Sequencing analysis of patient’s EIF2AK3 gene has identified a homozygous T to G substitution (c.1437T>G) in exon 9 of the gene. This exchange leads to a novel non-sense p.Tyr479Ter (p.Y479*) mutation in regulatory domain of protein. This mutation has not been reported so far in any of the publicly available databases for normal variants as well as 1000 genome project, EVS and HGMD. Subsequently, further molecular testing was performed in order to confirm the carrier status of her parents for this mutation and turned out that both parents are indeed heterozygous carriers for the p.Y479* mutation.


WRS is a very scarce and challenging disease [16]. Less than 100 cases have been announced to date and most patients are from consanguineous families. Therefore, prevalence may vary notably between countries. Although WRS is a rare syndrome, it seems to be the most frequent form of neonatal/early onset permanent neonatal diabetes mellitus (PNDM) in patients born to consanguineous marriages, where it may be responsible for 25% of cases [5].

WRS should be discriminated from other forms of neonatal/early onset insulin-dependent diabetes based on clinical presentation and genetic testing. It is always permanent after disease onset, which simply distinguishes it from temporary neonatal diabetes caused by other genetic deficiencies [17, 18]. Although WRS is easily distinguished from the other forms of PNDM based on clinical features, they may be misdiagnosed at the early stages, as all the clinical features of the syndrome are not yet expressed [2].

Rare autosomal recessive types of PNDM, which are related to several organ abnormalities, have been genetically characterized and are undoubtedly differentiated from WRS.

Screening for WRS should be doubted in any newborn who exhibits PNDM (before 6 months) or at a very young age specially if he/she is from a population with high rate of consanguinity, or in cases with history of neonatal diabetes with quickly fatal result in siblings or in the extended family; these patients should be evaluated for other clinical manifestations such as skeletal abnormality, growth retardation and short stature [2].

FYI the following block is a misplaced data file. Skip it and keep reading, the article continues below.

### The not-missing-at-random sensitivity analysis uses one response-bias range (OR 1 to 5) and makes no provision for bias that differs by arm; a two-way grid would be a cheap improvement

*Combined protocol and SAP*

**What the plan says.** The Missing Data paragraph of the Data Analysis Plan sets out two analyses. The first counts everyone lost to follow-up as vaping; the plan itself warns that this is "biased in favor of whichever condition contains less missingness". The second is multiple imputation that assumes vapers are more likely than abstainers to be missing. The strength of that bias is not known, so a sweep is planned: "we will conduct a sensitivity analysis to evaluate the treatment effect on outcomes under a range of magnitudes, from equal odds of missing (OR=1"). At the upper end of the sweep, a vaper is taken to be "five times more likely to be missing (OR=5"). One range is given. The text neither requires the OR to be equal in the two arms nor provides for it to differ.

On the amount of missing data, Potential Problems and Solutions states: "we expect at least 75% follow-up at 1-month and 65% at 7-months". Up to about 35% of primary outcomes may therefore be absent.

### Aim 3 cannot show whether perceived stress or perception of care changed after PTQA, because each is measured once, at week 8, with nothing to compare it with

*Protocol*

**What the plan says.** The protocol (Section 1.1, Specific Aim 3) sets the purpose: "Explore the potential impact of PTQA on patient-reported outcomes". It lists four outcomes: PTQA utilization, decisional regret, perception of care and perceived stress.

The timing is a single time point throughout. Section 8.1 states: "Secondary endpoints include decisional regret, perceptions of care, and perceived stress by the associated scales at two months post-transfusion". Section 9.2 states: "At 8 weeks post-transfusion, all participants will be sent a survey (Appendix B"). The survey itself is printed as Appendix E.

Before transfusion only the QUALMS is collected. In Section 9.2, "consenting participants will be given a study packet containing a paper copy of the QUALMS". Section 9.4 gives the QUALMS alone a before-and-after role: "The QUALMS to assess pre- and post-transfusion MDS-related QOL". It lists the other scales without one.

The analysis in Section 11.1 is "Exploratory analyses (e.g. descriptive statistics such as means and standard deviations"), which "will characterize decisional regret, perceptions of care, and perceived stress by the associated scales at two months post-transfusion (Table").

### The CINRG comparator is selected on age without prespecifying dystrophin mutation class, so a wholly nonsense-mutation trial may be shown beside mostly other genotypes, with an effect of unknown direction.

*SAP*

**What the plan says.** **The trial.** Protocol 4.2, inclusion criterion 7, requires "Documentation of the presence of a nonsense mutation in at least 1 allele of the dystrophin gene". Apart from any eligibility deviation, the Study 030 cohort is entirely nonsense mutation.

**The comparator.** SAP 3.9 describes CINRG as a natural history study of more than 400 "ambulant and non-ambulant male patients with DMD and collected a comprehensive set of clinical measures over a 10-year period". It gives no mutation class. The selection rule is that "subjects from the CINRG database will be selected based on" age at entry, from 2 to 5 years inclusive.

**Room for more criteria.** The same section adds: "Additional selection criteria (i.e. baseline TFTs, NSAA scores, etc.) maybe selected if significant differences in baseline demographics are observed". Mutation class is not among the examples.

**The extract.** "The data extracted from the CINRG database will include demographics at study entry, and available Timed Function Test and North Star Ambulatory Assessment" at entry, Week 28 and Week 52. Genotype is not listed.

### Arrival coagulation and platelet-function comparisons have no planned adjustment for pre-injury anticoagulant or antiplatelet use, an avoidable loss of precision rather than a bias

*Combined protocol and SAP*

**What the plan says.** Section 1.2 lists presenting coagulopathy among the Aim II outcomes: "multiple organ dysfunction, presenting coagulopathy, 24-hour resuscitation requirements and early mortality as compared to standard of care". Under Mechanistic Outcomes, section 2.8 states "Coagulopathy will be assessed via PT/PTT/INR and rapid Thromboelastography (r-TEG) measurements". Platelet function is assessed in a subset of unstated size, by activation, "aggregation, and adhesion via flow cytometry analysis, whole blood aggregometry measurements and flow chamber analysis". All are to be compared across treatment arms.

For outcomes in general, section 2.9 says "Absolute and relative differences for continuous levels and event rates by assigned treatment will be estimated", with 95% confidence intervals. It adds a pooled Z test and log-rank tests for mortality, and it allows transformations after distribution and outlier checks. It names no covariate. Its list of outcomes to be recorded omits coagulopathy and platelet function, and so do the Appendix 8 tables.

Although EIF2AK3 mutation screening verifies (or excludes) the WRS diagnosis [2], in practice genetic testing for this condition is usually delayed until the full clinical picture is evident and a clinical diagnosis of WRS is made [7].

Iran is one of the countries located in the consanguineous marriage belt; therefore the rate of recessive mutations (including EIF2AK3) is expected to be higher in Iranian population compared to other populations [5]. The high frequency and spectrum of WRS has been already shown in other populations with high rate of consanguinity such as Saudi Arabia [19]. So far only one missense mutation (Q166R) has been reported in Iranian patients [20].

Here we report an additional novel homozygous non-sense mutation (Y479X) in exon 9 of the EIF2AK3 gene, resulting in the protein truncation and leading to WRS. This has been corroborated by several recent reports of non-sense mutations found in different exons of the EIF2AK3 gene leading to protein truncation, and therefore WRS [10, 13, 15].

Screening for EIF2AK3 gene mutations can be recommended especially because WRS is now recognized as the most frequent cause of neonatal diabetes in children born to consanguineous marriages. Considering the recessive mode of inheritance, genetic screening becomes important as it can enable us to aid in risk prediction and clinical management. Of course availability of genetic testing facilities for clinicians will be also very important in order to confirm the diagnosis and provide families with proper genetic counseling.


We wish to thank all the members of this family for their willing participation and cooperation with this study.

Funding Support

This research was supported by a funding from the Wellcome Trust to Professors Andrew Hattersley and Sian Ellard at the University of Exeter Medical School (UK) for the Genetic testing of neonatal diabetes.

Conflicts of Interest

There are no actual or potential conflicts of interest in relation to this article.